When I was in college, one of the classes we were forced to take was psychology. I had taken a class in high school, and looking down the list of items this class would cover, I was expecting another boring, useless class. I was right, with a slight exception -- the professor, Tony Obradovich, I had not expected. I took a second class per my own direction and made sure he was teaching it. How awesome it was, and based on his reviews, he's still awesome today -- as I would expect.
Professor Obradovich would talk to us about the times he was a kid and would repeat things he would hear from authority figures (his dad specifically about someone following too close) and how his patients were struggling with different aspects of addiction -- most were drug, alcohol and I think even one sex addict.
After the class had ended, a good number of us would find him at the local coffee shop and ask him various questions on theory of mind and what was the newest studies, always entertaining and overly educational -- so much so I made it my after-work/school focus. When I found myself graduated out of college and a lot more time, I started ripping though book after book. I still have a few of these un-read on my shelf today ... and continue to read up.
I had kept his phone number and every so often I would call him, speaking to specific encounters and get his feedback on what I was witnessing, if my ideas and applications were correct, and so on. It was a rather renaissance like period for me and as he put it "I'm sure others find you difficult if you apply these at the wrong time". As always, he was right ... and I did.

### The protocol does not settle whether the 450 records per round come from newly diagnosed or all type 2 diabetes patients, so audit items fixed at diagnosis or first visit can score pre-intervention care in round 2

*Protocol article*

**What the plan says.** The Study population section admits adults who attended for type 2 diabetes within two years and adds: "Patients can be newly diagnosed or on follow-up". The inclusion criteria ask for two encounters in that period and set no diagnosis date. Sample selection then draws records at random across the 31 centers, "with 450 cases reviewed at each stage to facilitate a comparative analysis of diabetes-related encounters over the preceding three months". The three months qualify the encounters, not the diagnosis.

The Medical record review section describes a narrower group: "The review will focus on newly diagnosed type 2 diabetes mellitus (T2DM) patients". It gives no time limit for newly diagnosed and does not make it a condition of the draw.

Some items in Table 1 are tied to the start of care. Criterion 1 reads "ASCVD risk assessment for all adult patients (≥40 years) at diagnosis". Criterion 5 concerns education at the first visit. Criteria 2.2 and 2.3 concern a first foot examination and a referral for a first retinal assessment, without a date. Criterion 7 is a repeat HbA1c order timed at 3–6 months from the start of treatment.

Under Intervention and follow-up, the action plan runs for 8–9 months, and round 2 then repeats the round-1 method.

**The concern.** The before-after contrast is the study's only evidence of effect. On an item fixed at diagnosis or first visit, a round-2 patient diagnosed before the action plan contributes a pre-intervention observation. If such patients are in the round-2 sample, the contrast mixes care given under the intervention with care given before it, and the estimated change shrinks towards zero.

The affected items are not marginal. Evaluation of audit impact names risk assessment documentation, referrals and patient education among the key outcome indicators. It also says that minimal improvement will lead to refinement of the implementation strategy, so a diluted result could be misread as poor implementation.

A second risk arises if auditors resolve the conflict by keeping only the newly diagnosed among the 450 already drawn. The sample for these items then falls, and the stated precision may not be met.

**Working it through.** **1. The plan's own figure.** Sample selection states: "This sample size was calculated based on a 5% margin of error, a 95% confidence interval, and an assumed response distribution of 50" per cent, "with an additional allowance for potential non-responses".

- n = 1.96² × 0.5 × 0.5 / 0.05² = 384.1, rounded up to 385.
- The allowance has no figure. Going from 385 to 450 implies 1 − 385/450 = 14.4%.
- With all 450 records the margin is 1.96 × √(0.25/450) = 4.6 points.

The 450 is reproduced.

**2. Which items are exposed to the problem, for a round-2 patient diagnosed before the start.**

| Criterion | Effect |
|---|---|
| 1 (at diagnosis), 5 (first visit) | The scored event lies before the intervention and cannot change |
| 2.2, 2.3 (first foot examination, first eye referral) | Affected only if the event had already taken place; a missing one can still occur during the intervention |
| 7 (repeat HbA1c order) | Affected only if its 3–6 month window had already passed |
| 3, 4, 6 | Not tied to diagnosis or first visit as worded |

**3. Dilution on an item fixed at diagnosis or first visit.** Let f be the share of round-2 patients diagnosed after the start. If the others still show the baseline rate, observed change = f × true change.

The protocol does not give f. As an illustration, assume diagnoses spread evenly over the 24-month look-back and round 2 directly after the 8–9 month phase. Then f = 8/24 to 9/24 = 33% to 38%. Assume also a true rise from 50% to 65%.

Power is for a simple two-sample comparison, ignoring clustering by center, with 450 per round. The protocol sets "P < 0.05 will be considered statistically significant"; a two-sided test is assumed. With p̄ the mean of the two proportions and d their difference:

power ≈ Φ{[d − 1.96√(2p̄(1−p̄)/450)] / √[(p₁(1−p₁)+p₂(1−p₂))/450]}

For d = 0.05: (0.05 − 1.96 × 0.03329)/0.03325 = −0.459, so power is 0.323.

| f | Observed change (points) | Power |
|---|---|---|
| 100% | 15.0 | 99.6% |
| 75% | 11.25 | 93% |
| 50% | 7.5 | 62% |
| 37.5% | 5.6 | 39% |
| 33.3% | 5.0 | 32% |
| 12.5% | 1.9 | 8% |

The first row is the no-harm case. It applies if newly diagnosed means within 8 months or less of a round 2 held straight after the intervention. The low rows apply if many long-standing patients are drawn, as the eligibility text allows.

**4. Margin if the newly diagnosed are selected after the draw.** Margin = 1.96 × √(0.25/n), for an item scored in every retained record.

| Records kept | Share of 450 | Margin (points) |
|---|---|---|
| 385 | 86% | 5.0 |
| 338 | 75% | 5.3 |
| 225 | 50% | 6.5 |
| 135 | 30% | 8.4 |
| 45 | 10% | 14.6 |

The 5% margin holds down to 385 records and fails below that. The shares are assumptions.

Professor Obradovich moved out to Portland with his family (I think he was from there) and I still to this day continue learning from my own experiences and a few choice outlets that I keep tabs on -- specifically The Frontal Cortex on wired. Today's article I found as interesting as ever -- it's probable that the hippocampus (long term memory) and the amygdala (emotional engine) can cause memories to be more and more false to the point there's little if ANY fact left in them. So, being the nerd, I say to myself "well, kn owning this, can I inhibit its effects?" and pondered it for a moment ... which lead me to ask a rather core, fundamental question - does knowing this make me less human?
I ask this with a degree of seriousness. Part of being human is being emotional, illogical, irrational at times. Knowing those situations can result in great achievement and also great failure. Does blocking or rewiring that aspect of mind makes us (me?) less human?